More changes

Most other changes to the ordinances were clarifications bringing the language closer to that of related state ordinances. Kremer noted that there is specific KRS language regarding membership and duties of Planning and Zoning commissions and the Boards of Adjustment.

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The city’s Design Review Board, which reviews architectural and design issues within the Central Business District, is not required or regulated by the state. It is a board created by and for the city of Fort Thomas. This gives the city a little more leeway concerning the make up and duties of that board.

General Services Director Kevin Barbian noted the city is considering expanding the scope of the Design Review Board to include other commercial areas of the city. For example, there are no parameters for signage for apartment buildings, so the board could provide guidance if its jurisdiction was expanded. With this in mind, a change in the Design Review Board allows Barbian and city staff to take care of minor design issues, such as the removal of a tree or adding a light fixture, that currently go to the board for review.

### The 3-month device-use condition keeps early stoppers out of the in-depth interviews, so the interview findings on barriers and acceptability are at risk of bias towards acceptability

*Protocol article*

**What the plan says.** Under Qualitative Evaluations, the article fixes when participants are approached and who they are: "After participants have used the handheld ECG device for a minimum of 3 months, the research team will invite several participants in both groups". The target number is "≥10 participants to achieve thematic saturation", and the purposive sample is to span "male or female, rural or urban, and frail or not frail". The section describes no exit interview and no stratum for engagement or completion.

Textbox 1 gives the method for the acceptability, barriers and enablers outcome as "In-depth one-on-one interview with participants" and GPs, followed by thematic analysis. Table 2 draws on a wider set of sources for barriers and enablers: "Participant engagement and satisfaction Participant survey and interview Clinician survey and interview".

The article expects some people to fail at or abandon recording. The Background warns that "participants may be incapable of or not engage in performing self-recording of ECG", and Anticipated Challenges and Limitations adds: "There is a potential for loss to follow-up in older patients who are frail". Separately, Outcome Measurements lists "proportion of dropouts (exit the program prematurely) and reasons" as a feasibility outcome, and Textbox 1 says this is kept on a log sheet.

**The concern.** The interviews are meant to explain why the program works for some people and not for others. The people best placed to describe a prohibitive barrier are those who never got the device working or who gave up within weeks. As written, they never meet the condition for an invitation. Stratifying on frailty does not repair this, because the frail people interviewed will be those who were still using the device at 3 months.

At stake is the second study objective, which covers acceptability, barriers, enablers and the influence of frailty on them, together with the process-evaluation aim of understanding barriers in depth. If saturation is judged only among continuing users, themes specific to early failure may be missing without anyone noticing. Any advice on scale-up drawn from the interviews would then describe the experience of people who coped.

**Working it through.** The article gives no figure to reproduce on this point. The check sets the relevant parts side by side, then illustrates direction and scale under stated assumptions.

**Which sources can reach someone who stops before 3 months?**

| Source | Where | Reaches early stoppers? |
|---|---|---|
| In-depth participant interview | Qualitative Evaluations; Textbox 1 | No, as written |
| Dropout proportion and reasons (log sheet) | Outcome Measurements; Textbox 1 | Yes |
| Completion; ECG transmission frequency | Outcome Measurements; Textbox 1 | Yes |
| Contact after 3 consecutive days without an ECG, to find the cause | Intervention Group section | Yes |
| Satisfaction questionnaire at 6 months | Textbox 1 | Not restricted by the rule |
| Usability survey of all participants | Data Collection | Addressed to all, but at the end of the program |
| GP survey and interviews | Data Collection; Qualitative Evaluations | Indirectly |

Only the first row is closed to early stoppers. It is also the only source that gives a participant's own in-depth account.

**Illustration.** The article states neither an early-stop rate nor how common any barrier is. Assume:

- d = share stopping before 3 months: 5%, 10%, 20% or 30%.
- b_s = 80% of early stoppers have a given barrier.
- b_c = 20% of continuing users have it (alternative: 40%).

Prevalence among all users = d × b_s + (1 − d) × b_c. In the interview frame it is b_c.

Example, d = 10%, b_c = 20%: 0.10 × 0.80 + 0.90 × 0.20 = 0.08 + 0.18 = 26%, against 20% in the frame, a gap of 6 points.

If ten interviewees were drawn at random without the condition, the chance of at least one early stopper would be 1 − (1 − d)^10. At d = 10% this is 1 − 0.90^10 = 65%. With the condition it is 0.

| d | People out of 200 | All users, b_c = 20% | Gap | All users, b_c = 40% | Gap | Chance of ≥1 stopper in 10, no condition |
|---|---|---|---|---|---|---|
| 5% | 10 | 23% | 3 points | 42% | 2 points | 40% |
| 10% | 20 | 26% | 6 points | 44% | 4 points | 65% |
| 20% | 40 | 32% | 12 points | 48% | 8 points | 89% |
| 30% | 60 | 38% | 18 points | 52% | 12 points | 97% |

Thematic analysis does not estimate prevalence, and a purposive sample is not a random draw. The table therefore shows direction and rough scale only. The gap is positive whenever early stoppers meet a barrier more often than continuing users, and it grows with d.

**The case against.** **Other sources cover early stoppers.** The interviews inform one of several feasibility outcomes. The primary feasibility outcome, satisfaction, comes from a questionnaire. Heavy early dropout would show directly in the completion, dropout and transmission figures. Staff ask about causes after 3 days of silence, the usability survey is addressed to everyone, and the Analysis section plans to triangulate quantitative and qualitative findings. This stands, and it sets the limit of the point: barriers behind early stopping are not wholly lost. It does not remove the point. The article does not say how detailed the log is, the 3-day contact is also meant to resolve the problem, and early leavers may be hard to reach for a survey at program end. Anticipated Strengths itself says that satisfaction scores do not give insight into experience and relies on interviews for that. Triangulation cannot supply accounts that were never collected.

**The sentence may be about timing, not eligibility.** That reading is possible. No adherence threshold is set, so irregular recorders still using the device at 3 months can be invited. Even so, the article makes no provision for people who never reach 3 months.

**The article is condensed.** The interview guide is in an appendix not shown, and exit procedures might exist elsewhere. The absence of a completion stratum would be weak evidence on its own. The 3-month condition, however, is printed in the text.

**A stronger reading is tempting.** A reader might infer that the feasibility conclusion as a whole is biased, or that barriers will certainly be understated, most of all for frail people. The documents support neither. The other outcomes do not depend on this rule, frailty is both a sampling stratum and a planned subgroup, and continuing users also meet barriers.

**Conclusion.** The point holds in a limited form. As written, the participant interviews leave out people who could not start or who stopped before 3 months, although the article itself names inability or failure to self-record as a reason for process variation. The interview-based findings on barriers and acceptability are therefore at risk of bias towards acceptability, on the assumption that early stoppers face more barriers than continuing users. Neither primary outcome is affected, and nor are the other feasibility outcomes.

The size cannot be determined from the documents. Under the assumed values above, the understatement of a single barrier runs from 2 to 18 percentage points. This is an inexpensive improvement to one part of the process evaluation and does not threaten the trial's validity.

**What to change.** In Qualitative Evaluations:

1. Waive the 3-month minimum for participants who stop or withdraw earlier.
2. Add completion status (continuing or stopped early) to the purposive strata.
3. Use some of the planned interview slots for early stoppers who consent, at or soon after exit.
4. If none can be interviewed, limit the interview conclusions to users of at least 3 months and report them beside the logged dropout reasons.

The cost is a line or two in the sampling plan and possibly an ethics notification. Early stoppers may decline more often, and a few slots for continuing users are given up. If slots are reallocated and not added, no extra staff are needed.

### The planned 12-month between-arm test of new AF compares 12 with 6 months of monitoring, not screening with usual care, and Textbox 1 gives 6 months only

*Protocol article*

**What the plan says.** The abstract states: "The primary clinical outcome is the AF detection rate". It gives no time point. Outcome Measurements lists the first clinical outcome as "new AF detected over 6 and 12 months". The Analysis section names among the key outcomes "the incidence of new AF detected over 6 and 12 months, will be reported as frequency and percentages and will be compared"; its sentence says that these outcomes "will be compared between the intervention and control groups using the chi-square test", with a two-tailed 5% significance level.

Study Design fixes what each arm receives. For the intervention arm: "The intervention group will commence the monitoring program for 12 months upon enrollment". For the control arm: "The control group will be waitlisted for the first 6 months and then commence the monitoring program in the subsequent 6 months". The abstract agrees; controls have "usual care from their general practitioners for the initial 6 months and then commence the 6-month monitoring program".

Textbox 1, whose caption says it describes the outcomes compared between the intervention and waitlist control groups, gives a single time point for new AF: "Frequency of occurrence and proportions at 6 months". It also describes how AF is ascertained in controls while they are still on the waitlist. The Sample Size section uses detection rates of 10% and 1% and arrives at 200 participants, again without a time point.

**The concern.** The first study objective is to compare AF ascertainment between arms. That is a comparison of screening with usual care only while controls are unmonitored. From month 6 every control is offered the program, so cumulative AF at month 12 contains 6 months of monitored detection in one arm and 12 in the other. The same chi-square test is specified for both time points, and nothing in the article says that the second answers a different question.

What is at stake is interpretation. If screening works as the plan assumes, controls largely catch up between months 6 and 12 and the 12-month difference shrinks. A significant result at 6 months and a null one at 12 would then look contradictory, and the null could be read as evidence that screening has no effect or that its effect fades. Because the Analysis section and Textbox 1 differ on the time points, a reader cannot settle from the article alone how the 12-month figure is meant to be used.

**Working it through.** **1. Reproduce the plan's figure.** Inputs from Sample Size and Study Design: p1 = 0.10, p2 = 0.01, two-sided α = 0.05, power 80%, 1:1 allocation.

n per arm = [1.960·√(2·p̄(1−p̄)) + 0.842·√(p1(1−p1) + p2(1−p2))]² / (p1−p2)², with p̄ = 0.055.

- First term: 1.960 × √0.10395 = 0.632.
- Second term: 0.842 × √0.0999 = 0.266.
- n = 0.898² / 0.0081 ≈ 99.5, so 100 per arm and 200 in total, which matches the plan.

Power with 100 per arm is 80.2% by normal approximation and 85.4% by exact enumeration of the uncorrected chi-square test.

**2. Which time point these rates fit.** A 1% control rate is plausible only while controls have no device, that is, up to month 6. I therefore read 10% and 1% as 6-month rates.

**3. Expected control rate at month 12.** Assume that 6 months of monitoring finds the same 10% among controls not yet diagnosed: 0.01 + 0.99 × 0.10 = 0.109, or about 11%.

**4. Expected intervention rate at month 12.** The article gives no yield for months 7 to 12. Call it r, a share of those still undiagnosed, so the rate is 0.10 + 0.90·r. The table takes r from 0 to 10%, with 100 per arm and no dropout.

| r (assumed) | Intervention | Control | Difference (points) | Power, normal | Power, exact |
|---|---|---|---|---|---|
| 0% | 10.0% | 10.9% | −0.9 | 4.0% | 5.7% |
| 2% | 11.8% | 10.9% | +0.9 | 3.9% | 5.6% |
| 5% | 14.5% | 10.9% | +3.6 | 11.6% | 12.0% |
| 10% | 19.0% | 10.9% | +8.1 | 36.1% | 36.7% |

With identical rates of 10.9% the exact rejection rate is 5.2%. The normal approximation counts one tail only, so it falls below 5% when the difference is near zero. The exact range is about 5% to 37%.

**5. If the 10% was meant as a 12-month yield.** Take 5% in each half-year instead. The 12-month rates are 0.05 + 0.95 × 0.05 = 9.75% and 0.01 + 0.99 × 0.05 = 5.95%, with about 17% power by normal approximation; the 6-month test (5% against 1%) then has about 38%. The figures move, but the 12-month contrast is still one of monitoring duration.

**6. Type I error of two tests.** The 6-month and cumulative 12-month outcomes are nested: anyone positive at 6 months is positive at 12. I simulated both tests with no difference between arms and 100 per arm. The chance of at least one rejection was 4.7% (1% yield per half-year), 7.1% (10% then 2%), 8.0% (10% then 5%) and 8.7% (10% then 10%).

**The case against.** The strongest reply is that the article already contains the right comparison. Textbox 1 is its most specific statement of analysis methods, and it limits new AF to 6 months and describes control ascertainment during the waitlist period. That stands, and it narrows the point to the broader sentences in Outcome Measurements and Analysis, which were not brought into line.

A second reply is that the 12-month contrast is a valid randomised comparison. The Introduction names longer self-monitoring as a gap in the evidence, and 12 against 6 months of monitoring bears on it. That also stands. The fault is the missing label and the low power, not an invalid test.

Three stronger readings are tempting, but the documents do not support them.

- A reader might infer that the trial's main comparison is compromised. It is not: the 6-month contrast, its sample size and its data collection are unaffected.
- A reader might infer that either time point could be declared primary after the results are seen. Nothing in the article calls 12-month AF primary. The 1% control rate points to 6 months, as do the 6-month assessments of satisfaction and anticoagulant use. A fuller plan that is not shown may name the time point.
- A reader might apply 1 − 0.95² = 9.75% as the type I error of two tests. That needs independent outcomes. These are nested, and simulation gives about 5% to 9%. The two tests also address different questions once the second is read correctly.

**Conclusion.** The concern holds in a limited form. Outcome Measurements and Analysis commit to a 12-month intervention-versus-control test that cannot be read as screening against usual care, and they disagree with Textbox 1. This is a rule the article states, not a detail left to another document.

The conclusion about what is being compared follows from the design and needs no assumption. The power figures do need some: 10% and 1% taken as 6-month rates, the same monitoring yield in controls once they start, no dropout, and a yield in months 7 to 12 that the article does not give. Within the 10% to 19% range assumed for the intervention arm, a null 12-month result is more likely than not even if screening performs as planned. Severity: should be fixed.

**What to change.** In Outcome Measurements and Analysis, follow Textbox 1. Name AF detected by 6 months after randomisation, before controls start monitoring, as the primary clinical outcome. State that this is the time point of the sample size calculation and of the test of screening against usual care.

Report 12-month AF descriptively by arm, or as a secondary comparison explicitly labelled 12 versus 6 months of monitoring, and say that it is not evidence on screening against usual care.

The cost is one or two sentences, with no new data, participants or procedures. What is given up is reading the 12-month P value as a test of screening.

In the committee’s recommendation, all three boards would require members to be residents and would include a definition of residency.

Language in the ordinance for the Planning Commission had some dated requirements the city does not follow. The current ordinance requires the mayor or member of city council and the city engineer to be on the Planning Commission. The new language eliminates this requirement. All seven members of the commission would be city residents and not city officials or staff.

The language concerning the Board of Adjustment remained unchanged except for the residency requirement. The current ordinance mentions reimbursement for expenses. The proposal removes that statement.

The number of members on the Design Review Board would change from an even number (six currently) to five. The current language lays out specific requirements for a certain number of members to be experts in specific fields (such as two with architectural experience, two with interior design, etc.). The new language would not require a numerical formula and would broaden out the various types of expertise.

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The staff suggestion was “All members shall have a demonstrated interest or experience in architecture, design, real estate, historic preservation or a similar profession…” Ellison suggested adding the fields of restoration and construction to that list, and the committee agreed.

The committee will make its recommendation at the upcoming council meeting. Kremer suggested Pendery bring up his concerns about the residency requirements at the meeting to have a full discussion with council before a vote.